21 Gone With the Wind – Margaret Mitchell
22 The Great Gatsby – F. Scott Fitzgerald
23 Bleak House – Charles Dickens
24 War and Peace – Leo Tolstoy
25 The Hitch Hiker's Guide to the Galaxy – Douglas Adams
26 Brideshead Revisited – Evelyn Waugh
27 Crime and Punishment – Fyodor Dostoyevsky
28 Grapes of Wrath – John Steinbeck
29 Alice in Wonderland – Lewis Carroll
30 The Wind in the Willows – Kenneth Grahame
31 Anna Karenina – Leo Tolstoy
32 David Copperfield – Charles Dickens
33 Chronicles of Narnia – C.S. Lewis (couldn't finish this)
34 Emma – Jane Austen
35 Persuasion – Jane Austen
36 The Lion, The Witch and The Wardrobe – C.S. Lewis
37 The Kite Runner – Khaled Hosseini
38 Captain Corelli's Mandolin – Louis de Bernieres
39 Memoirs of a Geisha – Arthur Golden
40 Winnie the Pooh – A.A. Milne
41 Animal Farm – George Orwell
42 The Da Vinci Code – Dan Brown
43 One Hundred Years of Solitude – Gabriel Garcia Marquez
44 A Prayer for Owen Meaney – John Irving (loved Garp and Hotel New Hampshire.)
45 The Woman in White – Wilkie Collins
46 Anne of Green Gables – L.M. Montgomery
47 Far From the Madding Crowd – Thomas Hardy
48 The Handmaid's Tale – Margaret Atwood
49 Lord of the Flies – William Golding (a truly frightening book)
50 Atonement – Ian McEwan
51 Life of Pi – Yann Martel (dude can write!)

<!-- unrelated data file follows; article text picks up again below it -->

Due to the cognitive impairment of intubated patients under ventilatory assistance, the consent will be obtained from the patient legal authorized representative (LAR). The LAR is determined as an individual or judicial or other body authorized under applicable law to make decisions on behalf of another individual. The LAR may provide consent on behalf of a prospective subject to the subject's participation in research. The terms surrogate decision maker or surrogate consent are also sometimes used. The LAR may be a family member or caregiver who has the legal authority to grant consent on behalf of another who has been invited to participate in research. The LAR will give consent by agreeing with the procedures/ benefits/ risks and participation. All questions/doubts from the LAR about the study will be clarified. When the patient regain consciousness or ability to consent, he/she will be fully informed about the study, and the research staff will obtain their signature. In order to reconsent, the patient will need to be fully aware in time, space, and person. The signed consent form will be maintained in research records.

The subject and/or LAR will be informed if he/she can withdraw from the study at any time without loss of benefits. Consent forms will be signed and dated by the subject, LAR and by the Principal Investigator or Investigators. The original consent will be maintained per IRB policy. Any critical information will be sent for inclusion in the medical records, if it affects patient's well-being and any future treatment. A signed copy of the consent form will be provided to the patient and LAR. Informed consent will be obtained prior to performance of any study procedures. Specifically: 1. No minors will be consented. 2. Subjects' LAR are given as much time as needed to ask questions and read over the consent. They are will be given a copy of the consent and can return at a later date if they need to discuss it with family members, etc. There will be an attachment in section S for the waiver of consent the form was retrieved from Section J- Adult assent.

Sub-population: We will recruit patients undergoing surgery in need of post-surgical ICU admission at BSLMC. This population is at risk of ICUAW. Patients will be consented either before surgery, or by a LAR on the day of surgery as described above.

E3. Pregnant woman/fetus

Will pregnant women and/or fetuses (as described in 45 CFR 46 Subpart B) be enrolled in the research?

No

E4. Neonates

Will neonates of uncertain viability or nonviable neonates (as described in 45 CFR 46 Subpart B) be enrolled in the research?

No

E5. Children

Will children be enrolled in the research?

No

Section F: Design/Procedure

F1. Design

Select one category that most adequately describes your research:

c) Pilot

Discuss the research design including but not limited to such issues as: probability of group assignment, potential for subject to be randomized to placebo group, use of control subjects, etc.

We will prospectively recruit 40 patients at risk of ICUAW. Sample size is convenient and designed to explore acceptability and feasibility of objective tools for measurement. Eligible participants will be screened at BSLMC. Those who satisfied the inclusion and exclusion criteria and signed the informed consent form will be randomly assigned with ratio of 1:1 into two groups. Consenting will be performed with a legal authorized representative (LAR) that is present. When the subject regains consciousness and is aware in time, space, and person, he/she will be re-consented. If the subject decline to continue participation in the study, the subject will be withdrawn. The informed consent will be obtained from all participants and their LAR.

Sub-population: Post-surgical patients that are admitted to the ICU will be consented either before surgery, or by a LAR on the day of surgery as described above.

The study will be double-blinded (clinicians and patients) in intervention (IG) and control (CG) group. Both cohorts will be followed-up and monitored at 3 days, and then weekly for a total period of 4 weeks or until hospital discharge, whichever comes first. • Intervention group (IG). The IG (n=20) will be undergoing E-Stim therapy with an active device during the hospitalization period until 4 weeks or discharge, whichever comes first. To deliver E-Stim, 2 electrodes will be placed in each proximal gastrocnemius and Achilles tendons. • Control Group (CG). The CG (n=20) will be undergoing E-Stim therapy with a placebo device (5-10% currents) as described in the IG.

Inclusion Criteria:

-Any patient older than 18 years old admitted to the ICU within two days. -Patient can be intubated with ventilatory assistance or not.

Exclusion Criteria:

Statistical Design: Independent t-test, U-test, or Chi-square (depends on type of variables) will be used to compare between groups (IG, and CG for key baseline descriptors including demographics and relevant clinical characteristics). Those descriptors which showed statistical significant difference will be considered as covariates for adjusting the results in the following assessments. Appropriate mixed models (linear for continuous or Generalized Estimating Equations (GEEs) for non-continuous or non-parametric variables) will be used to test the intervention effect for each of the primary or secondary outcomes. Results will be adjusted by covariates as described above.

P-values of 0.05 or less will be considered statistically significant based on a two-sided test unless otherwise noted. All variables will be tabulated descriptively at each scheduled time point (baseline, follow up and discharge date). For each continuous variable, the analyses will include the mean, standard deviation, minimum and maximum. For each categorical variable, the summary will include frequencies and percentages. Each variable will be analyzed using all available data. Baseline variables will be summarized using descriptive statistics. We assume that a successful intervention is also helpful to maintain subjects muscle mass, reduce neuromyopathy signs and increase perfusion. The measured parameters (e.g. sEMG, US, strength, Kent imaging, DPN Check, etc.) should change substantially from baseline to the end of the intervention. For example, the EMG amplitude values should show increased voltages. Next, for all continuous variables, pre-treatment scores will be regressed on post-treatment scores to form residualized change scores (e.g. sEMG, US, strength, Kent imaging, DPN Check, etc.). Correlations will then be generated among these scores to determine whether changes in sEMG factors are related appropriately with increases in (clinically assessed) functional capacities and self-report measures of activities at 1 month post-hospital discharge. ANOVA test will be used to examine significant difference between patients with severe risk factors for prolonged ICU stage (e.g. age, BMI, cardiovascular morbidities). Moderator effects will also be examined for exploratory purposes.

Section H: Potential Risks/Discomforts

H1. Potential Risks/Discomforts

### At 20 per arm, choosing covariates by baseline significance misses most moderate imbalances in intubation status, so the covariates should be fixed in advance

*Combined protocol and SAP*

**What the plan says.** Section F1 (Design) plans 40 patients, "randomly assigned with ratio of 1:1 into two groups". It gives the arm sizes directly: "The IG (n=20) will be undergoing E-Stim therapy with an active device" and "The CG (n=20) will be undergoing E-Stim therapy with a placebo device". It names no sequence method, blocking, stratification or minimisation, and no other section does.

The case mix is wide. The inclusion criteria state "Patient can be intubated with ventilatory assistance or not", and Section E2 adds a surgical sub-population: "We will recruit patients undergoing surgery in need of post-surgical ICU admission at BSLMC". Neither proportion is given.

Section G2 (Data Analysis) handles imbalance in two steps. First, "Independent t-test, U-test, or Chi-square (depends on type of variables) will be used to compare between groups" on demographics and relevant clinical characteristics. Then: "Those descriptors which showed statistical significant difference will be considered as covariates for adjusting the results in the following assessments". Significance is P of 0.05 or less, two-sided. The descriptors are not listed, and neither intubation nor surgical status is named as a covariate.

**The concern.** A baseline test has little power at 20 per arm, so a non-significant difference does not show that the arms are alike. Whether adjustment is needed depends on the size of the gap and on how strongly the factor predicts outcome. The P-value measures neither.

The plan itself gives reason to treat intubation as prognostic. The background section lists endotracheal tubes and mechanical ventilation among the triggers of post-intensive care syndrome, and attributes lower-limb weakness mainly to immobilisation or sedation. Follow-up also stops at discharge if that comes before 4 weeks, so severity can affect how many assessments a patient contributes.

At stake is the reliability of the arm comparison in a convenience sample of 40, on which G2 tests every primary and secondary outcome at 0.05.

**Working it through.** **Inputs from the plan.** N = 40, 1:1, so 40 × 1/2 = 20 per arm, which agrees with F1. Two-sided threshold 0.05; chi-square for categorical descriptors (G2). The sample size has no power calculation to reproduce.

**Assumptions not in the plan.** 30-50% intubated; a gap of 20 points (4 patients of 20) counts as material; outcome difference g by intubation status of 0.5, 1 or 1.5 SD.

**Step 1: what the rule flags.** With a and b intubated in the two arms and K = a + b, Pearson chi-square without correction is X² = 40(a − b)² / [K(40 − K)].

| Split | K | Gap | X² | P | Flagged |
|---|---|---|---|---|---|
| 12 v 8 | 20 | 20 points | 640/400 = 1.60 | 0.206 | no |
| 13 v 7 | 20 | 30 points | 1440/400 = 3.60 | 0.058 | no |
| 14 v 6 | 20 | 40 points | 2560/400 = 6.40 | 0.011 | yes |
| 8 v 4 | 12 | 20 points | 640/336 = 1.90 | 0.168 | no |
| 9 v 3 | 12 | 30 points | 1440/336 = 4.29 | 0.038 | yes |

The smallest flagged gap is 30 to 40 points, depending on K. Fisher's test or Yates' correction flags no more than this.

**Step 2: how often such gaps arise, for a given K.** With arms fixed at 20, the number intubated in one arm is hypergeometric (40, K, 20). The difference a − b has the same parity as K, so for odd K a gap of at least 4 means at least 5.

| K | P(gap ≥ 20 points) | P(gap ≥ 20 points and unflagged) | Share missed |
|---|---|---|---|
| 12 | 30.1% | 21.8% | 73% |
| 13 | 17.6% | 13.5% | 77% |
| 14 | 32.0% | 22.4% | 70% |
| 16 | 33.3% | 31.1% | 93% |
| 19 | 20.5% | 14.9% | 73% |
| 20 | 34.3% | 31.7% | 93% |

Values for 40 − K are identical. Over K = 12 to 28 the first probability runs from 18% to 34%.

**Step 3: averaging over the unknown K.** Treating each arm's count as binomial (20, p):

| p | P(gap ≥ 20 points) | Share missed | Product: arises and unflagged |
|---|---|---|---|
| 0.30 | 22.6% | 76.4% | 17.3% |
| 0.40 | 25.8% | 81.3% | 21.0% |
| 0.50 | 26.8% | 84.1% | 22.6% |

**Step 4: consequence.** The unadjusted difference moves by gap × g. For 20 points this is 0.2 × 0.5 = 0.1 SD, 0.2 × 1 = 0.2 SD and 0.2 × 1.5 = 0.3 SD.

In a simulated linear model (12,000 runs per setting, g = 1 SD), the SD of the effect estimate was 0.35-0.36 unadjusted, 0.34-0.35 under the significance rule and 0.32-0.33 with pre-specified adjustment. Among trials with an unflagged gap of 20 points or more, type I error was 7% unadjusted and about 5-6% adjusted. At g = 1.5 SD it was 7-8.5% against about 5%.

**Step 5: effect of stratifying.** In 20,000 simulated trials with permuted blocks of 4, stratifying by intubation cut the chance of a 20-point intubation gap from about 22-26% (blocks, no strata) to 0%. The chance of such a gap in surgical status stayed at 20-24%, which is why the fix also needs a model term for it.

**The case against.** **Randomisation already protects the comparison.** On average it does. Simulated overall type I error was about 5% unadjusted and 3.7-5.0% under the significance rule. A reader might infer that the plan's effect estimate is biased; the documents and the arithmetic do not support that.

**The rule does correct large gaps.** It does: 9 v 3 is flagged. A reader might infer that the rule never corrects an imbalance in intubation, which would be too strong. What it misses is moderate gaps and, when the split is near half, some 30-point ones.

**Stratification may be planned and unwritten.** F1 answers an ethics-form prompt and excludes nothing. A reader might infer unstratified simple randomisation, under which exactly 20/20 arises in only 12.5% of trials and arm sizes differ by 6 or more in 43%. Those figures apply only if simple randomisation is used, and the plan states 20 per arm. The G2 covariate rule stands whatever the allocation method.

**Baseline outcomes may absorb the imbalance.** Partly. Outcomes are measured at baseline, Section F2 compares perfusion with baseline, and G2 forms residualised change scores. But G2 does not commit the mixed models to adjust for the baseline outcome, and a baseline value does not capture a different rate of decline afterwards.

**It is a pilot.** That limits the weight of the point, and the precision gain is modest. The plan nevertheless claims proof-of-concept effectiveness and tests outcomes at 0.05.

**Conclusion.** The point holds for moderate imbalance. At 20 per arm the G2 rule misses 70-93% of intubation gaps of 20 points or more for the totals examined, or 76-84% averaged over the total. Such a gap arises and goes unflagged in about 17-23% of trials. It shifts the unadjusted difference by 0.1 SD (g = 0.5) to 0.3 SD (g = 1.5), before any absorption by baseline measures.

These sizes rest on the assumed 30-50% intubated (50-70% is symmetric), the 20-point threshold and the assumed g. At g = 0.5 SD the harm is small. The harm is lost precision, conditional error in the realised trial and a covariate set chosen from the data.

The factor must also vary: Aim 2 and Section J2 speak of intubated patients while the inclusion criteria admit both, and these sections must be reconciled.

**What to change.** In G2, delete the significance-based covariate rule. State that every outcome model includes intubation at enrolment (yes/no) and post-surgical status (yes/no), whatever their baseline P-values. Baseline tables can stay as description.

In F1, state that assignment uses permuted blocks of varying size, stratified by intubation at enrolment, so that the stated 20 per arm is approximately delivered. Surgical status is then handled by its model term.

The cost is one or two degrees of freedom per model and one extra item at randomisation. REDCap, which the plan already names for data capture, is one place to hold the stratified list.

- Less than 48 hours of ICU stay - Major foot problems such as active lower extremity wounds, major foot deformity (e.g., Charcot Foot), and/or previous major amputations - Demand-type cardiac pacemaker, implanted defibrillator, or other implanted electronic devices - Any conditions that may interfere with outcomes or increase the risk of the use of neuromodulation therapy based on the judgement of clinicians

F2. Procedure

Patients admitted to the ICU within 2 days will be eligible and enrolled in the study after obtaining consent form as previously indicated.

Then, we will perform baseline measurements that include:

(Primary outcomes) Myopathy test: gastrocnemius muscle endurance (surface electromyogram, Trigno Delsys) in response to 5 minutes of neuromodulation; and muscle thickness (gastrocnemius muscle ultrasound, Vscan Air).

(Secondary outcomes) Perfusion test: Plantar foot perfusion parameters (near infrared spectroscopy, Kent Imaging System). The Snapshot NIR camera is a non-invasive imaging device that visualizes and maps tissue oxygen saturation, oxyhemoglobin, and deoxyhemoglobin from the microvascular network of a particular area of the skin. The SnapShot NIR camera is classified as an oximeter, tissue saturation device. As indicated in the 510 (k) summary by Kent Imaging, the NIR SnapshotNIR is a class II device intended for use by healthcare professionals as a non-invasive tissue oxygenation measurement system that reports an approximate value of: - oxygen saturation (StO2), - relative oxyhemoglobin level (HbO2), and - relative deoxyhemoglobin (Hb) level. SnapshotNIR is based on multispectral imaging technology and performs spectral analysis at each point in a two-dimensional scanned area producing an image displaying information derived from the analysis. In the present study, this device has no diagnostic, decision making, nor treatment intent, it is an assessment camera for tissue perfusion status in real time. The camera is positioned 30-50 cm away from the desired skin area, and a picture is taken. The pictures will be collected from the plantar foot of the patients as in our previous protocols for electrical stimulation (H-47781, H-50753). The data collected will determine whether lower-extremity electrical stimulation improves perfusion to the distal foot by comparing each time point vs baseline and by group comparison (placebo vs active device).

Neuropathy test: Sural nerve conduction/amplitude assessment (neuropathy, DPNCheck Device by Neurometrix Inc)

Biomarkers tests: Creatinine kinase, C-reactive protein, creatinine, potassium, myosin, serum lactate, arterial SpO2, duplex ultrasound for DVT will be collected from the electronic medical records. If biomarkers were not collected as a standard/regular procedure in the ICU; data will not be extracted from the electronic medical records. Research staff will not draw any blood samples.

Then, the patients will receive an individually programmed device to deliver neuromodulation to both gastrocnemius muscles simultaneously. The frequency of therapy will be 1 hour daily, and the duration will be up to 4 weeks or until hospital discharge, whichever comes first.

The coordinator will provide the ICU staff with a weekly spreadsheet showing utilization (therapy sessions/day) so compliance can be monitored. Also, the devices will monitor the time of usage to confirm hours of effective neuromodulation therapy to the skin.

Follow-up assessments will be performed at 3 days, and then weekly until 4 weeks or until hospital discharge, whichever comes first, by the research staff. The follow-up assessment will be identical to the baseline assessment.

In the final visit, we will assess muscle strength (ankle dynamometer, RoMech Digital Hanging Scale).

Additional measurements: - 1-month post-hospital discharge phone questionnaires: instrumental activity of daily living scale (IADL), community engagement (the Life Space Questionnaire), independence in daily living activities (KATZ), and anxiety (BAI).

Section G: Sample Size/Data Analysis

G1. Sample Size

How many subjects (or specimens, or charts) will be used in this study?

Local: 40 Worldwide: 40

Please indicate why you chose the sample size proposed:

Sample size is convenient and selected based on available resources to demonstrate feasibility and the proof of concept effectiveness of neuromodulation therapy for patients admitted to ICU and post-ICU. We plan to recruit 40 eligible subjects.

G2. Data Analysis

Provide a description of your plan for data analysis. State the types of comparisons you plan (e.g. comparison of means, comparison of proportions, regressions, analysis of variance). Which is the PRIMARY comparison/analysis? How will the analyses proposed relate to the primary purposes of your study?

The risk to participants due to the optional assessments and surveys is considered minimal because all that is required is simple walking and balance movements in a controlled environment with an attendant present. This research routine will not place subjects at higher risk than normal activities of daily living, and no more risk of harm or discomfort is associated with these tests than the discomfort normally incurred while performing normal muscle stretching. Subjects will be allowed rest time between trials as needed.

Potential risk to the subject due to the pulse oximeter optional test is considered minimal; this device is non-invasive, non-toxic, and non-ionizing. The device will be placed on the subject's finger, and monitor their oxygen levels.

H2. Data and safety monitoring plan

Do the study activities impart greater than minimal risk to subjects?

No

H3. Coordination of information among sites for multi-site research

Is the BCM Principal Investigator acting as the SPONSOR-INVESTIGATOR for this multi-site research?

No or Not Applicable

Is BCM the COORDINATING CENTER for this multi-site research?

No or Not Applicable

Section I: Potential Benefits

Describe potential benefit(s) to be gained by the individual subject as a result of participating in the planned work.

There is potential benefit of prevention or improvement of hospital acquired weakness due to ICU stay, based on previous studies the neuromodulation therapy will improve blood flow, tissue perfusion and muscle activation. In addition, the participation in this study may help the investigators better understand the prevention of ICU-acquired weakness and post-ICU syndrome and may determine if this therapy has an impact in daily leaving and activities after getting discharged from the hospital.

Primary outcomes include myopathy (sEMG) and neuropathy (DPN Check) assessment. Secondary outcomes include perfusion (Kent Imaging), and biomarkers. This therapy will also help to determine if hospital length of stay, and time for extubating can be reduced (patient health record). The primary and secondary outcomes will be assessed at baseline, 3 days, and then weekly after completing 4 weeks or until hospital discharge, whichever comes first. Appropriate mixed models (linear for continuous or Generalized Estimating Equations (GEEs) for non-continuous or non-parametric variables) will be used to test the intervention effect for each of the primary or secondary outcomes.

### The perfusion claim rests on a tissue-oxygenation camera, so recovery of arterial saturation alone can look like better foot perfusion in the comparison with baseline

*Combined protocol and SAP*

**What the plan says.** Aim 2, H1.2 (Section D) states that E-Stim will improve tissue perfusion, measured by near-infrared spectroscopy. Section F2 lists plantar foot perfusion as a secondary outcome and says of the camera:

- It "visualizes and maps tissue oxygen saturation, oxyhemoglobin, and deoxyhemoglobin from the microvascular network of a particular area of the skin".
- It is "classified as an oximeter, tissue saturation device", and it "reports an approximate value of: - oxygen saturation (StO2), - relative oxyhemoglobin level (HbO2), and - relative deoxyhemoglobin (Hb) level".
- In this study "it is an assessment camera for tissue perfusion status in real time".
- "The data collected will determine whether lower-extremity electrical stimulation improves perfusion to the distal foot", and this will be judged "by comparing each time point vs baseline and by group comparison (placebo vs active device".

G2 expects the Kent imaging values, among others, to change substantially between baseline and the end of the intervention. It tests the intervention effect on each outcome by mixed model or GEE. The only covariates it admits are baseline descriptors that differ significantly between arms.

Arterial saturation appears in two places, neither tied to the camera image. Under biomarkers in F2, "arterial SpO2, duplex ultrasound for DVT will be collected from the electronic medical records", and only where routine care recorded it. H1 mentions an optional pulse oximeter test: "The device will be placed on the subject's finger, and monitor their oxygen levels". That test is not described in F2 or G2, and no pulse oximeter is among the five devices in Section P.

52 Dune – Frank Herbert
53 Cold Comfort Farm – Stella Gibbons
54 Sense and Sensibility – Jane Austen
55 A Suitable Boy – Vikram Seth (highly recommended by a friend)
56 The Shadow of the Wind – Carlos Ruiz Zafon
57 A Tale of Two Cities – Charles Dickens
58 Brave New World – Aldous Huxley
59 The Curious Incident of the Dog in the Night-time – Mark Haddon
60 Love in the Time of Cholera – Gabriel Garcia Marquez (the movie didn't wow me, but I'll read the book)
61 Of Mice and Men – John Steinbeck
62 Lolita – Vladimir Nabokov
63 The Secret History – Donna Tartt
64 The Lovely Bones – Alice Sebold
65 Count of Monte Cristo – Alexandre Dumas
66 On The Road – Jack Kerouac
67 Jude the Obscure – Thomas Hardy
68 Bridget Jones's Diary – Helen Fielding
69 Midnight's Children – Salman Rushdie
70 Moby-Dick – Herman Melville
71 Oliver Twist – Charles Dickens
72 Dracula – Bram Stoker
73 The Secret Garden – Frances Hodgson Burnett